On a 25-mile stretch of M28 in the Upper Peninsula lie four ghost towns. These four towns Creighton, Pines, Star, and Walsh - can be found between Seney and Shingleton.

Beginning in Seney and heading west, you will first come to what was once known as the village of Walsh. The town's origins go back to 1884, when the Delta Lumber Company set up camp and began started operations. The village was named after the guy who managed the logging operations, J.B. Walsh.

Thanks to the success of the lumber business, Walsh soon had a busy little town. It had a boarding house, depot, houses, general store, and sawmills. A post office was added in 1927. Walsh supplied tons of lumber for furniture, and another sawmill sprang up, along with a full lumberman camp: bunkhouse, commissary, cook camp, and office. In 1929, it all collapsed thanks to the nation's economy hit. Nothing is left of Walsh, except the other three ghost town communities nearby.

Next up is Creighton. It's another junction with nothing left. In 1881, the railroad had a section house and a station with water tanks in 1887. The area was named after the Creighton brothers who worked at the Chicago Lumber Company in Manistique. The population of Creighton was made up only of lumbermen who worked along the railroad. However, there was a general store and schoolhouse, and an establishment called 'The Pines'. It was a bar & grill, gas station and general store. It opened in the 1920's and closed for good in the 1970's. The old store still stands. The area is now known as the community of "Pines" which you can find on the map and is the third ghost town on this route.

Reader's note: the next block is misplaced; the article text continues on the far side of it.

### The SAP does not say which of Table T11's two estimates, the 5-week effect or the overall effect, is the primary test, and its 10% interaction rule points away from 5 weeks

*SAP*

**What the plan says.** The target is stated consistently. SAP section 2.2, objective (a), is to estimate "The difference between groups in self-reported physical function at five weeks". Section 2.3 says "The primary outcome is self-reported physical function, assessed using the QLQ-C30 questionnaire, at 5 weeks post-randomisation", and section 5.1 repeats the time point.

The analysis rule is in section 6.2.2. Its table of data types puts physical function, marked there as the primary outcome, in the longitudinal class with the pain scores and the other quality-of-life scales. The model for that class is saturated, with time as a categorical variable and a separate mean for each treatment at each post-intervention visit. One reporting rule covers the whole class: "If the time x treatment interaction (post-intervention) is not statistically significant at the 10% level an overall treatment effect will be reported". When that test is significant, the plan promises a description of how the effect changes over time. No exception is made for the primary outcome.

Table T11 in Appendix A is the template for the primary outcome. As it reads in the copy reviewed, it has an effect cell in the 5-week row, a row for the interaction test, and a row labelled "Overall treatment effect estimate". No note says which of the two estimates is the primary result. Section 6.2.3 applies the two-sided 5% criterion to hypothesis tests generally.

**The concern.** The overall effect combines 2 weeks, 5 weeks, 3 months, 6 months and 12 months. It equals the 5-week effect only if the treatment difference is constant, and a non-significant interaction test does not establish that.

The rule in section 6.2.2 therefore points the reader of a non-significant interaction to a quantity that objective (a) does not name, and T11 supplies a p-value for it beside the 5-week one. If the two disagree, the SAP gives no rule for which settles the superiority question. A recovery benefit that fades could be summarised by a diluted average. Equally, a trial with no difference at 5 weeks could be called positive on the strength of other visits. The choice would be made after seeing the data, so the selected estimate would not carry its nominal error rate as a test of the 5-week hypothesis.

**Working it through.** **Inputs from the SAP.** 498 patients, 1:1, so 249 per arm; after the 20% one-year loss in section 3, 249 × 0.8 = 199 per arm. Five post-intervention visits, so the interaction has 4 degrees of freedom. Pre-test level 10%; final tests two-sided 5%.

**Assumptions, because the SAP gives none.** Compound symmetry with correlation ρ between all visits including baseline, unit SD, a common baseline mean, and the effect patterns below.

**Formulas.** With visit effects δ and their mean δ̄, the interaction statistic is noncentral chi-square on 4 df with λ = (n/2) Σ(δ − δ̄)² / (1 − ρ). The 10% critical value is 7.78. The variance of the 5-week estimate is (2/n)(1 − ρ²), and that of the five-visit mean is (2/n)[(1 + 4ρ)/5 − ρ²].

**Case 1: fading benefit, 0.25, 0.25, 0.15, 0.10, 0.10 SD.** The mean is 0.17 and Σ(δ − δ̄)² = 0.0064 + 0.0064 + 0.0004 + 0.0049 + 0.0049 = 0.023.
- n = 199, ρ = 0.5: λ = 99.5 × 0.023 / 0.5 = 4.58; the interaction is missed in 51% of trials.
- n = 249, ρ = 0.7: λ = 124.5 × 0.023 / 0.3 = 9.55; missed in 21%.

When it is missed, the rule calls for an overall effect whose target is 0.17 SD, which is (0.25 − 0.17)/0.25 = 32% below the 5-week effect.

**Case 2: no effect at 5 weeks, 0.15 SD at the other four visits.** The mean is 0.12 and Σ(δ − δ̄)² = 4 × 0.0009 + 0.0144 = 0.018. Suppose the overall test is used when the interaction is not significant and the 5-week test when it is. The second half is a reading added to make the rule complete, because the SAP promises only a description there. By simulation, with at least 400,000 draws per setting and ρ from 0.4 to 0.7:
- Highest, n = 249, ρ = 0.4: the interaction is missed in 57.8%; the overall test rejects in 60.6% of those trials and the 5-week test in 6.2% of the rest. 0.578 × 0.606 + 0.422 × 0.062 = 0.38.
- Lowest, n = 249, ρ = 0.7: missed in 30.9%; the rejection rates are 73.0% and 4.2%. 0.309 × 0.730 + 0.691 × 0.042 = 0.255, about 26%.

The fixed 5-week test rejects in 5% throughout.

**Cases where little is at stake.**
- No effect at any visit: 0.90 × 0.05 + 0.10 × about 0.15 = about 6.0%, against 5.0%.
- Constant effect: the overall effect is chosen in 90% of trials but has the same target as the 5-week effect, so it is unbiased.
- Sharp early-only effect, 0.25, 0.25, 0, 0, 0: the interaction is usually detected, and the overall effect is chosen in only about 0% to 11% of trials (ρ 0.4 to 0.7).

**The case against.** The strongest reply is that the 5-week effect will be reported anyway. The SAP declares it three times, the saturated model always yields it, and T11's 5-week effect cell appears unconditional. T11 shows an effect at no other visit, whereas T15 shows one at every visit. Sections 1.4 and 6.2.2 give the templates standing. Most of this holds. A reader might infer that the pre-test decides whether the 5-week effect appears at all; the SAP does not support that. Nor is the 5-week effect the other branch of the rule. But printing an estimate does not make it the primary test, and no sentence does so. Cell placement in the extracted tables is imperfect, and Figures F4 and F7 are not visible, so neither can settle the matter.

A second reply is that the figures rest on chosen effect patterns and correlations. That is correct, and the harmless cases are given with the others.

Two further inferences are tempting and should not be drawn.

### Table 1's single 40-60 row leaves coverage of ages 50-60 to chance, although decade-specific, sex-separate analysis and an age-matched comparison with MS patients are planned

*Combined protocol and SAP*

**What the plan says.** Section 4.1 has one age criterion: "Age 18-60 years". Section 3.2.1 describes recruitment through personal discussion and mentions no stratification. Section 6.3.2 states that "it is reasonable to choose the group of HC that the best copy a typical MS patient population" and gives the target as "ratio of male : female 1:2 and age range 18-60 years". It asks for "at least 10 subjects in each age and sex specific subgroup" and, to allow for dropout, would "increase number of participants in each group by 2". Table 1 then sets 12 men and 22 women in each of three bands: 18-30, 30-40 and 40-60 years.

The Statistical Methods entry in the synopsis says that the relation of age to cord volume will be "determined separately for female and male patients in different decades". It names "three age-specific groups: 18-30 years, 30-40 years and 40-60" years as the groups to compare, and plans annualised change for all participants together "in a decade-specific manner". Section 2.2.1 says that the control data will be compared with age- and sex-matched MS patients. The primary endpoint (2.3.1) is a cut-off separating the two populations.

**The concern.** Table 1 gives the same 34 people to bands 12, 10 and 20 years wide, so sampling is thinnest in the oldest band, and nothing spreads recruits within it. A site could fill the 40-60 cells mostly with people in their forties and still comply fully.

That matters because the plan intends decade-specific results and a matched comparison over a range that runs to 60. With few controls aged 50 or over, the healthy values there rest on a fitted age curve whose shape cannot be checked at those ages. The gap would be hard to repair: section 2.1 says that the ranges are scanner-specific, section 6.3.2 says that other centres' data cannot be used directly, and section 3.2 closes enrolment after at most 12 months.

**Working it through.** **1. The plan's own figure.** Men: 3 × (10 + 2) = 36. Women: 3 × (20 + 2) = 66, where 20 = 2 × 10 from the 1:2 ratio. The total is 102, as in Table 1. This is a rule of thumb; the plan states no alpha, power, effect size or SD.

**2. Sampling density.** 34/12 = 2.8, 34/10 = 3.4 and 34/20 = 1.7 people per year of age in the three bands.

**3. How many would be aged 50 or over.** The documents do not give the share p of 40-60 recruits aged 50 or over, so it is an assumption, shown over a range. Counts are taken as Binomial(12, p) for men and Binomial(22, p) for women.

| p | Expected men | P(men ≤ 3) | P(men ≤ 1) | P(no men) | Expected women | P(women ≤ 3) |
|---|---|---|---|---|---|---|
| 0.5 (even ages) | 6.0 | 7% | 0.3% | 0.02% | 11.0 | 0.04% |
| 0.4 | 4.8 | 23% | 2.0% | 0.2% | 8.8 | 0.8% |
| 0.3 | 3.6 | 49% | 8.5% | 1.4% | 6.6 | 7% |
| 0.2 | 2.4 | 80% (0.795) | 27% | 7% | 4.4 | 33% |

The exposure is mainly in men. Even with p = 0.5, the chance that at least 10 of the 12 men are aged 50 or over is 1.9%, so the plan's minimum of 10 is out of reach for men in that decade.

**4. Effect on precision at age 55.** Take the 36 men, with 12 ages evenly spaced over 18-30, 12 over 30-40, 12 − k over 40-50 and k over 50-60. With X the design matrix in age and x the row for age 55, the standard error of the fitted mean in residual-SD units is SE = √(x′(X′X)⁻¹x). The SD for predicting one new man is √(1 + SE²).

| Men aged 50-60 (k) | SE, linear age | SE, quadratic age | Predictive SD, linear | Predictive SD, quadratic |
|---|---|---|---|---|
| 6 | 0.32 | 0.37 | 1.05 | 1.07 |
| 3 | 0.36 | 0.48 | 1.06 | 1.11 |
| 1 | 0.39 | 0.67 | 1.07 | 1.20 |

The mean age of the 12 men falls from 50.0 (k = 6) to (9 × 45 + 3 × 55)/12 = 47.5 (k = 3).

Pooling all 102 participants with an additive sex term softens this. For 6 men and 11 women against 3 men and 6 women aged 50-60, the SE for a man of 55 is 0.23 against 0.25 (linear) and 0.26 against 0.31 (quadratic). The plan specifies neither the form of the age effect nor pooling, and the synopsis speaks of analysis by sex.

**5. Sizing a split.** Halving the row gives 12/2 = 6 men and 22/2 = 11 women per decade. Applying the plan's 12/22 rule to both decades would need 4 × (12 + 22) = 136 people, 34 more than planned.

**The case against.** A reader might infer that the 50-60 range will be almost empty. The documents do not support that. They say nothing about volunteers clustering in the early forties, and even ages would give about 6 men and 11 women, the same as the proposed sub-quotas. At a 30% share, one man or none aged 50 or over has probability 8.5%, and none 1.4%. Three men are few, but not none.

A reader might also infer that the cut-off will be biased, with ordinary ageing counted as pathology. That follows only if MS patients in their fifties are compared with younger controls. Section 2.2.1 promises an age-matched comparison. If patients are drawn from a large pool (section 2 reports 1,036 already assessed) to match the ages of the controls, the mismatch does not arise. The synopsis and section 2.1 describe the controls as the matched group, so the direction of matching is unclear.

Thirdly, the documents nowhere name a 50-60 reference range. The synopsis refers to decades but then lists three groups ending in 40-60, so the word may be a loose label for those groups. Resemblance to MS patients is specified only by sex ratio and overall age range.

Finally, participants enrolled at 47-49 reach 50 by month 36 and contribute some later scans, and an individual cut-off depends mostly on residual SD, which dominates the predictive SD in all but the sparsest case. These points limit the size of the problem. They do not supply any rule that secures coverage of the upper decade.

Fourth and last is the community of Star. All that's left there are old, abandoned tourist cabins, collapsing and deteriorating more & more as the years go by.

Take the 25-mile jaunt down M-28 between Seney & Shingleton and see these four ghost communities for yourself. In the meantime, take a look at the photos below: they just may whet your appetite to take that little roadtrip!